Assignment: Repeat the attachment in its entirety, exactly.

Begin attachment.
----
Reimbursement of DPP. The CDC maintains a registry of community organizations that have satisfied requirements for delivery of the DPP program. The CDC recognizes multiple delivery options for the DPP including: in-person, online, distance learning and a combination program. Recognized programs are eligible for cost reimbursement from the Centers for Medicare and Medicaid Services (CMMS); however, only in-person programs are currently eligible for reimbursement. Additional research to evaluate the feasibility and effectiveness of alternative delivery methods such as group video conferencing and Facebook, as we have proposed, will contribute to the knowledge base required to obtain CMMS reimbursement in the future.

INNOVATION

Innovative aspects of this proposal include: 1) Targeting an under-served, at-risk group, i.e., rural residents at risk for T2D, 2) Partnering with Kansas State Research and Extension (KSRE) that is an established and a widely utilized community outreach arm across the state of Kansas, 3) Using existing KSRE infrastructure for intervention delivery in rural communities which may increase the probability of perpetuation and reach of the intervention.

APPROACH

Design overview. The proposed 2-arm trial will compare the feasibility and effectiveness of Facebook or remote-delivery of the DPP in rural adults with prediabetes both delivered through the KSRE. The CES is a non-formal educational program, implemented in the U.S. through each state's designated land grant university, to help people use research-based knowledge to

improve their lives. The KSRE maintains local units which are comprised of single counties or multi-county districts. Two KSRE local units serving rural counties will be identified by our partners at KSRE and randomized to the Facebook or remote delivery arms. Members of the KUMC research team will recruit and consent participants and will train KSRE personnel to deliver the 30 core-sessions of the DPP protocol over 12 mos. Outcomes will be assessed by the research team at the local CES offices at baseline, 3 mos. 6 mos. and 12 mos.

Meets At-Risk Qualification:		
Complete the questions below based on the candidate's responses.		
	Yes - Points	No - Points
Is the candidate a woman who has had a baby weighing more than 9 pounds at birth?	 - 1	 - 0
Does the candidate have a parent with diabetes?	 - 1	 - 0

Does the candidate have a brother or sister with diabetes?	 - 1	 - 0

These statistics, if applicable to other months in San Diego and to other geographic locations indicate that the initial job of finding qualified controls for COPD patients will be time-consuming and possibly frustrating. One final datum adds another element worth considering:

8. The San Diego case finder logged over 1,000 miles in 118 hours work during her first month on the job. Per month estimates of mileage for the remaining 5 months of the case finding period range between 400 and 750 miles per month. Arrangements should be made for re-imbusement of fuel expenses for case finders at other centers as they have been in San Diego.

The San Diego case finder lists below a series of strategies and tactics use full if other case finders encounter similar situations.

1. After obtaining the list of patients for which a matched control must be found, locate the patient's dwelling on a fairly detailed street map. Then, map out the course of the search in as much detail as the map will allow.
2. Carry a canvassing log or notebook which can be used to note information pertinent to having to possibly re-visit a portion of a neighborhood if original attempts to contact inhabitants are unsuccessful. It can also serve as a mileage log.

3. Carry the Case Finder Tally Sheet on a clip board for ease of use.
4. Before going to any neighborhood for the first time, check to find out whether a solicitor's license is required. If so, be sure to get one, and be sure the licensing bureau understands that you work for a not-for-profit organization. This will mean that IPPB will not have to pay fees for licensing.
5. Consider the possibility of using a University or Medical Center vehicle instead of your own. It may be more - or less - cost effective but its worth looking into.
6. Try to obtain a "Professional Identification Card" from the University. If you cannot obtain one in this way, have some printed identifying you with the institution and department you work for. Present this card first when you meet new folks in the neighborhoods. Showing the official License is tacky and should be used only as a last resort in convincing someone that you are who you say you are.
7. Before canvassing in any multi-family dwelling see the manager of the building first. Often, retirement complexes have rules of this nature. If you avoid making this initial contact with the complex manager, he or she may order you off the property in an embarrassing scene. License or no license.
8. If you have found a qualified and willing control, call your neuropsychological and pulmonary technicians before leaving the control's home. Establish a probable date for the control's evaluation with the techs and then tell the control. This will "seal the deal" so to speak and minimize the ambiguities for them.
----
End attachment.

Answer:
Reimbursement of DPP. The CDC maintains a registry of community organizations that have satisfied requirements for delivery of the DPP program. The CDC recognizes multiple delivery options for the DPP including: in-person, online, distance learning and a combination program. Recognized programs are eligible for cost reimbursement from the Centers for Medicare and Medicaid Services (CMMS); however, only in-person programs are currently eligible for reimbursement. Additional research to evaluate the feasibility and effectiveness of alternative delivery methods such as group video conferencing and Facebook, as we have proposed, will contribute to the knowledge base required to obtain CMMS reimbursement in the future.

INNOVATION

Innovative aspects of this proposal include: 1) Targeting an under-served, at-risk group, i.e., rural residents at risk for T2D, 2) Partnering with Kansas State Research and Extension (KSRE) that is an established and a widely utilized community outreach arm across the state of Kansas, 3) Using existing KSRE infrastructure for intervention delivery in rural communities which may increase the probability of perpetuation and reach of the intervention.

APPROACH

Design overview. The proposed 2-arm trial will compare the feasibility and effectiveness of Facebook or remote-delivery of the DPP in rural adults with prediabetes both delivered through the KSRE. The CES is a non-formal educational program, implemented in the U.S. through each state's designated land grant university, to help people use research-based knowledge to

improve their lives. The KSRE maintains local units which are comprised of single counties or multi-county districts. Two KSRE local units serving rural counties will be identified by our partners at KSRE and randomized to the Facebook or remote delivery arms. Members of the KUMC research team will recruit and consent participants and will train KSRE personnel to deliver the 30 core-sessions of the DPP protocol over 12 mos. Outcomes will be assessed by the research team at the local CES offices at baseline, 3 mos. 6 mos. and 12 mos.

Meets At-Risk Qualification:		
Complete the questions below based on the candidate's responses.		
	Yes - Points	No - Points
Is the candidate a woman who has had a baby weighing more than 9 pounds at birth?	 - 1	 - 0
Does the candidate have a parent with diabetes?	 - 1	 - 0

Does the candidate have a brother or sister with diabetes?	 - 1	 - 0

These statistics, if applicable to other months in San Diego and to other geographic locations indicate that the initial job of finding qualified controls for COPD patients will be time-consuming and possibly frustrating. One final datum adds another element worth considering:

8. The San Diego case finder logged over 1,000 miles in 118 hours work during her first month on the job. Per month estimates of mileage for the remaining 5 months of the case finding period range between 400 and 750 miles per month. Arrangements should be made for re-imbusement of fuel expenses for case finders at other centers as they have been in San Diego.

The San Diego case finder lists below a series of strategies and tactics use full if other case finders encounter similar situations.

1. After obtaining the list of patients for which a matched control must be found, locate the patient's dwelling on a fairly detailed street map. Then, map out the course of the search in as much detail as the map will allow.
2. Carry a canvassing log or notebook which can be used to note information pertinent to having to possibly re-visit a portion of a neighborhood if original attempts to contact inhabitants are unsuccessful. It can also serve as a mileage log.

3. Carry the Case Finder Tally Sheet on a clip board for ease of use.
4. Before going to any neighborhood for the first time, check to find out whether a solicitor's license is required. If so, be sure to get one, and be sure the licensing bureau understands that you work for a not-for-profit organization. This will mean that IPPB will not have to pay fees for licensing.
5. Consider the possibility of using a University or Medical Center vehicle instead of your own. It may be more - or less - cost effective but its worth looking into.
6. Try to obtain a "Professional Identification Card" from the University. If you cannot obtain one in this way, have some printed identifying you with the institution and department you work for. Present this card first when you meet new folks in the neighborhoods. Showing the official License is tacky and should be used only as a last resort in convincing someone that you are who you say you are.
7. Before canvassing in any multi-family dwelling see the manager of the building first. Often, retirement complexes have rules of this nature. If you avoid making this initial contact with the complex manager, he or she may order you off the property in an embarrassing scene. License or no license.
8. If you have found a qualified and willing control, call your neuropsychological and pulmonary technicians before leaving the control's home. Establish a probable date for the control's evaluation with the techs and then tell the control. This will "seal the deal" so to speak and minimize the ambiguities for them.